In part one of this two-part series, Live Action News reported on how the abortion industry is seeking to loosen the way the abortion pill is allowed to be distributed, and is pressuring the FDA to alter its Risk Evaluation Management Strategy (REMS) which currently only allows the abortion pill to be “ordered, prescribed, and dispensed by — or under the supervision of — a hospital or clinic healthcare provider who meets certain qualifications.” The abortion industry is seeking to:
- Conduct clinical trials to prove the abortion pill, RU486 – a.k.a. Mifeprex, is safe for pharmacy and mail order dispensing.
- Eliminate REMS under Mifeprex.
- Filing lawsuits to force the FDA to remove Mifeprex from REMS.
This is only part of the problem. Another issue is that the abortion pill’s manufacturer itself is incredibly secretive about its stakeholders and controlling parties, which (from the limited information we can glean) appear to stand to gain financially from a broad abortion pill expansion.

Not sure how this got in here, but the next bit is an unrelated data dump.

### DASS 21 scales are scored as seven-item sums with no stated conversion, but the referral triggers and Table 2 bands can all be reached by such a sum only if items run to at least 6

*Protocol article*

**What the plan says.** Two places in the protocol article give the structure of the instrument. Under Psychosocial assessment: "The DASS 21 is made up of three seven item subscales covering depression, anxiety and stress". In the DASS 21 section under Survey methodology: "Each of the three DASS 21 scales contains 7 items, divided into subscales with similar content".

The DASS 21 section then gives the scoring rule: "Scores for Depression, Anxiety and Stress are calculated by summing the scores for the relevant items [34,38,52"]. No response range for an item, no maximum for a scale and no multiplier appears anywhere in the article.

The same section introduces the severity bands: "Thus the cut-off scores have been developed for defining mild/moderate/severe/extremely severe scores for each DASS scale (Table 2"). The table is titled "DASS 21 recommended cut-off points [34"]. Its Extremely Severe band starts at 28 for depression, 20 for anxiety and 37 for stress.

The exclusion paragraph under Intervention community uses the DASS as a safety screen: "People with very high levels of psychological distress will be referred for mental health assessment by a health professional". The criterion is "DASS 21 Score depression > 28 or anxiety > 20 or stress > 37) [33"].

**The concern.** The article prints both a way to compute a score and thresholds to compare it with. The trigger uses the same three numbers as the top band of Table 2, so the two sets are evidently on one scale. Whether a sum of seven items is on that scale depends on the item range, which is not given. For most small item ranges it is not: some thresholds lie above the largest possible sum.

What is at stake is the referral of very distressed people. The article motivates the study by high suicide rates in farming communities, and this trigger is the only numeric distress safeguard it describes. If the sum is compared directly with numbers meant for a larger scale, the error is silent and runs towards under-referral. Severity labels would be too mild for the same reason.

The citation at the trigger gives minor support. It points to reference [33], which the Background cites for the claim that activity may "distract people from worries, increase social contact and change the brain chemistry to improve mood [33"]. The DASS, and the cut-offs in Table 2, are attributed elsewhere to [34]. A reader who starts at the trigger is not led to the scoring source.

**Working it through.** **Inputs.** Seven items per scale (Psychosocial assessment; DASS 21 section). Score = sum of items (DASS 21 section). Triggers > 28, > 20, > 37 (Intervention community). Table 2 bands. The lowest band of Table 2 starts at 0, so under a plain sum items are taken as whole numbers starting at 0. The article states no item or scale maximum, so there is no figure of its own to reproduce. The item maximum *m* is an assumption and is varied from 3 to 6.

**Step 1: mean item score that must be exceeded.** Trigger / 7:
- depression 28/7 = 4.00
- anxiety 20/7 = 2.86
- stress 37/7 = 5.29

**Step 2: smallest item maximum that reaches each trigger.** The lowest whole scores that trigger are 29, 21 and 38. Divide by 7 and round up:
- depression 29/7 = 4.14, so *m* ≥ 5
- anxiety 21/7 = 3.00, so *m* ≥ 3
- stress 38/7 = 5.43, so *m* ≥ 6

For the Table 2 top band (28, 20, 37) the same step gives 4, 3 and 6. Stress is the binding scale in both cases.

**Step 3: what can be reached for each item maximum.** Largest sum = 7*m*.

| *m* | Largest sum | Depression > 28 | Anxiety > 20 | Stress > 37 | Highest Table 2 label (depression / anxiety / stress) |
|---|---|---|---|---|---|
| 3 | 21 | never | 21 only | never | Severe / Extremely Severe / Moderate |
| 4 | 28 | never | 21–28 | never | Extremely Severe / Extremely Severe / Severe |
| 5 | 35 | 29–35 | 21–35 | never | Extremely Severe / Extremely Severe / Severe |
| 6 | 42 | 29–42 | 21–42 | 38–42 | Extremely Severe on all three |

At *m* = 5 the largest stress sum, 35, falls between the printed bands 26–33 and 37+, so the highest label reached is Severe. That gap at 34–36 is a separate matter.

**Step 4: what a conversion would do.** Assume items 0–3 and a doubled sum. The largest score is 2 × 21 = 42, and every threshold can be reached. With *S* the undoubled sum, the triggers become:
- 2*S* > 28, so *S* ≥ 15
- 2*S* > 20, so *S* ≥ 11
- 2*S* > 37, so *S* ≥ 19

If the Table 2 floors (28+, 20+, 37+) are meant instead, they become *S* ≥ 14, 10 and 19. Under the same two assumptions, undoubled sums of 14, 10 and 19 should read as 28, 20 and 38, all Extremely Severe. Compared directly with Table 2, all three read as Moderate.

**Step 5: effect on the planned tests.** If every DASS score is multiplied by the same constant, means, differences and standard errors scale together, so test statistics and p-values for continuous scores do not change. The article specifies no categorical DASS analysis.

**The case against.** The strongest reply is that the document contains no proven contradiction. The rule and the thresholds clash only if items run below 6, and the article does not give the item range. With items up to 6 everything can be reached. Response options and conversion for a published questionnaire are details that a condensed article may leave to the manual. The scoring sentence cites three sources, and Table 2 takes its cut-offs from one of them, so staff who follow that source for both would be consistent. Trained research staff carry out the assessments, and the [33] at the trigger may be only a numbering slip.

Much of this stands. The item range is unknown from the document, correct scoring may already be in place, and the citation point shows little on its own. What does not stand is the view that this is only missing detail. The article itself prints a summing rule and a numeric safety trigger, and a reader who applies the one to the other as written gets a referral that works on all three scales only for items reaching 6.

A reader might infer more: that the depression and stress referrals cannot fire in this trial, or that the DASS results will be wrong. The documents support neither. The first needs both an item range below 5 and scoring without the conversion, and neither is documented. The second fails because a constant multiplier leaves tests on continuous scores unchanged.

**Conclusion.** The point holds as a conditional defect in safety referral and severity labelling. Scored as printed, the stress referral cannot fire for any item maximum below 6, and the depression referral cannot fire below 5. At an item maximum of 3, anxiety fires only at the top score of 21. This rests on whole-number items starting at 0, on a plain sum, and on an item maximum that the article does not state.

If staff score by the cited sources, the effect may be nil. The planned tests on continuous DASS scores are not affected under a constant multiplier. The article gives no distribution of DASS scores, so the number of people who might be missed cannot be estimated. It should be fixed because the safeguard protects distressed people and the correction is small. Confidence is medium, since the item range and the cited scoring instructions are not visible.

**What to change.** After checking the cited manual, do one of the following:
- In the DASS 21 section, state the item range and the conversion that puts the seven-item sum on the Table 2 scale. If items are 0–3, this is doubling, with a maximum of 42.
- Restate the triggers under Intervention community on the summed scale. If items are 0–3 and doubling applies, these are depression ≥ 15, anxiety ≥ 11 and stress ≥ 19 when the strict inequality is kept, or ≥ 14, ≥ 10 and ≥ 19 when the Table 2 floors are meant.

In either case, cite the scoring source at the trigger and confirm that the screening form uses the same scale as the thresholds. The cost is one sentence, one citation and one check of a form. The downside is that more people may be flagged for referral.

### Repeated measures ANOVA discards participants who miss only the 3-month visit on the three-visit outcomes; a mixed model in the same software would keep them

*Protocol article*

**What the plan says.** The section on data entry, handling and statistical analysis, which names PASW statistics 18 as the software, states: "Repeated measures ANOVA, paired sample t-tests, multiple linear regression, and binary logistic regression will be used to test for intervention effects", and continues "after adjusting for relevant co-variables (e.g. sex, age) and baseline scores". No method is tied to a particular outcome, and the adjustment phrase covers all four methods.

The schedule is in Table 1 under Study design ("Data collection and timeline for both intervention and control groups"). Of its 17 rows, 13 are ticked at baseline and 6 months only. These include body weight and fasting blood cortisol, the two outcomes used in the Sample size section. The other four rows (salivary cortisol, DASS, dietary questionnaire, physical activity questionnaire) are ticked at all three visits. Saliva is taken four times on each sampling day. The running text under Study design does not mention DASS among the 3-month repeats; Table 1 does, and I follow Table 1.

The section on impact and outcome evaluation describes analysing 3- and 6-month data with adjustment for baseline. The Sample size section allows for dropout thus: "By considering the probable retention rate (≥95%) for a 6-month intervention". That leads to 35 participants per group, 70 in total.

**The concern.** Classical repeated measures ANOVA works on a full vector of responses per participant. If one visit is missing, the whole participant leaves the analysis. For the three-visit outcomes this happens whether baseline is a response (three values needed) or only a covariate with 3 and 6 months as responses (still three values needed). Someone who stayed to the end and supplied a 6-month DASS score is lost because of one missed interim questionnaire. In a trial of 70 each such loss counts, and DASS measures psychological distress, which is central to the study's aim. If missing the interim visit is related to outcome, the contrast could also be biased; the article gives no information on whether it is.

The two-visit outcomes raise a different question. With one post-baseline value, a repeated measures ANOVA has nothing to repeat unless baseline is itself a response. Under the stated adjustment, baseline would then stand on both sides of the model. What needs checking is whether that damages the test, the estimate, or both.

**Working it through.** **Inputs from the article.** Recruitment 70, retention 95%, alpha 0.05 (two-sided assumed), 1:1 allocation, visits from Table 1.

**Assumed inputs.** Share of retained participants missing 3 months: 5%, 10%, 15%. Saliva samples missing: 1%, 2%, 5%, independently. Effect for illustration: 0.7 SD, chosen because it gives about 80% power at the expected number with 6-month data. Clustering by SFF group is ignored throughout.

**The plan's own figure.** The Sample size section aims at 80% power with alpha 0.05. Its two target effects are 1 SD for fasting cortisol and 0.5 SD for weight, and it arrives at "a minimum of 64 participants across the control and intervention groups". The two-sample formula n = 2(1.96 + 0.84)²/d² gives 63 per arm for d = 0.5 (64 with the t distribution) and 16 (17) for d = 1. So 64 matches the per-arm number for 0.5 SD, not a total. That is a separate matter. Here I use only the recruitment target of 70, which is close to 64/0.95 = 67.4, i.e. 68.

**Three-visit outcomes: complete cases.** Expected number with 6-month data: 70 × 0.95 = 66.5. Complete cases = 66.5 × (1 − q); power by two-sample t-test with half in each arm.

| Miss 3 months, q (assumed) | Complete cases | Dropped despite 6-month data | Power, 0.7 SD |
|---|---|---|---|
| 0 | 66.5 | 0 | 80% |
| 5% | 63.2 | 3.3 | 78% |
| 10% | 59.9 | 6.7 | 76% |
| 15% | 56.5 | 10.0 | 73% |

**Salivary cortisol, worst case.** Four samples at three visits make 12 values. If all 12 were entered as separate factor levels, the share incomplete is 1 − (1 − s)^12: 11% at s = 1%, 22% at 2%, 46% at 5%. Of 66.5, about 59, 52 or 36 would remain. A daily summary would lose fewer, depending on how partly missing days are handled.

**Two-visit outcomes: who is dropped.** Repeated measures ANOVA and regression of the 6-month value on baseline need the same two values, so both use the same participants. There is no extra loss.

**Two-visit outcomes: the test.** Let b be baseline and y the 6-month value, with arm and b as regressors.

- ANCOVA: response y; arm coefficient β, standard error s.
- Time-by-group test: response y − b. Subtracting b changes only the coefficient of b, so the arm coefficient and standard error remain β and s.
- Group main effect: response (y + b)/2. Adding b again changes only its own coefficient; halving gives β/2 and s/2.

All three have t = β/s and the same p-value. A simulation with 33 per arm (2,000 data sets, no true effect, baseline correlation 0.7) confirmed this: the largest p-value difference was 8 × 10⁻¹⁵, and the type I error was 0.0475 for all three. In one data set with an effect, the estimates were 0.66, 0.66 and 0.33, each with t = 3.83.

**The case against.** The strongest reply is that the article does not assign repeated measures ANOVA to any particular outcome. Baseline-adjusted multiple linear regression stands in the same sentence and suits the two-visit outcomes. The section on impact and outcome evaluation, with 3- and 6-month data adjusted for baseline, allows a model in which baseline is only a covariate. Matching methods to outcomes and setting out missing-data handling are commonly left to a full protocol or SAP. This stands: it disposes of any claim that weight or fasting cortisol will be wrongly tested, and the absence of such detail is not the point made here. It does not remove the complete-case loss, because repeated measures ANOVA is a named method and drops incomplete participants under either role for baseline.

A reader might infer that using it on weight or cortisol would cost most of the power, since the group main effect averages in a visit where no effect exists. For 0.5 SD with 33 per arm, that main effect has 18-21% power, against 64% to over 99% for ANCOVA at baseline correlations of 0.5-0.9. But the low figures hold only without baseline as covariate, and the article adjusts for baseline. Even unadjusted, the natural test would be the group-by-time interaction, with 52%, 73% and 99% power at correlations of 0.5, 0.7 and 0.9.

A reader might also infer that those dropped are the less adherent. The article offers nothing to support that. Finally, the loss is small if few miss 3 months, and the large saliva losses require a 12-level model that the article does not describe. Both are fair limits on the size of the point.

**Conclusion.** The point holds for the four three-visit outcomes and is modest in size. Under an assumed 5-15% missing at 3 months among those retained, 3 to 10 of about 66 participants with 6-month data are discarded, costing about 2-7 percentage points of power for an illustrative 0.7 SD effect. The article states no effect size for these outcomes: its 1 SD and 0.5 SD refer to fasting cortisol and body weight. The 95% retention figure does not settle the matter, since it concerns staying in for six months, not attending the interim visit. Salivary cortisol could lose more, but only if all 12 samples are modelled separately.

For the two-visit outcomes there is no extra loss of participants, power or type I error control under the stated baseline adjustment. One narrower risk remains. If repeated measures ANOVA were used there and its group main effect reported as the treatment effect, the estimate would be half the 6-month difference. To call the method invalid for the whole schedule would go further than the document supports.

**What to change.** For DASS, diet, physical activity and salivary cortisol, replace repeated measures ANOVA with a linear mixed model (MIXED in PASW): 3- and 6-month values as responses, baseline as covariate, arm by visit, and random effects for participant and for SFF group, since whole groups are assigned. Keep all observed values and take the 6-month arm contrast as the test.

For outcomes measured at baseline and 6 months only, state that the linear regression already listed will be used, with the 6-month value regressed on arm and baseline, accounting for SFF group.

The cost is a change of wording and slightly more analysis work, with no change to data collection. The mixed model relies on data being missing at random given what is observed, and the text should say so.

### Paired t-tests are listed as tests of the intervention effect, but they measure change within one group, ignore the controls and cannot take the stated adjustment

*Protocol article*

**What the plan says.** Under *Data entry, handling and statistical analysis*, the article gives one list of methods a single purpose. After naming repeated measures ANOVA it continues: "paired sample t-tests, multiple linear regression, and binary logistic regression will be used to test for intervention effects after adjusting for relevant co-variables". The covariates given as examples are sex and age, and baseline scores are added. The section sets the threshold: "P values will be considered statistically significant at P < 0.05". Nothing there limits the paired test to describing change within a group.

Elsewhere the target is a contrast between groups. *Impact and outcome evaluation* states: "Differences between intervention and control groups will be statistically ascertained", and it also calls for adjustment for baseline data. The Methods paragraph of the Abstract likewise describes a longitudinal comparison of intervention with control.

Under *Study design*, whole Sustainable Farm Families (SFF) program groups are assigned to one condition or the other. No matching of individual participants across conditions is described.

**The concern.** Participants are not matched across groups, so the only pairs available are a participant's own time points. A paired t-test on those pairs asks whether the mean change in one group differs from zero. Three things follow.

Through their Packard Foundation, philanthropists David and Lucile Packard (yes, the ones whose names many have seen in association with supporting public television programming) have been long-time investors in Danco Laboratories, LLC, the company that now manufacturers the abortion pill in the United States. Packard not only helped to seed Danco’s beginning, but also now funds projects that could result in pressuring the FDA to lift important safety regulations so the pill can be sold across multiple online platforms.
More conflicts of interest and connections among those pushing this expansion are listed below.
1. DANCO, the abortion pill’s manufacturer:
- Set-up by the eugenics-founded Population Council, which is also funded by Packard.
- Packard also financed DANCO.
- Additional investors in DANCO: George Soros (Open Society Foundation), Warren Buffett (Buffett Foundation) and the California-based Kaiser Family Foundation.
Shrouded in secrecy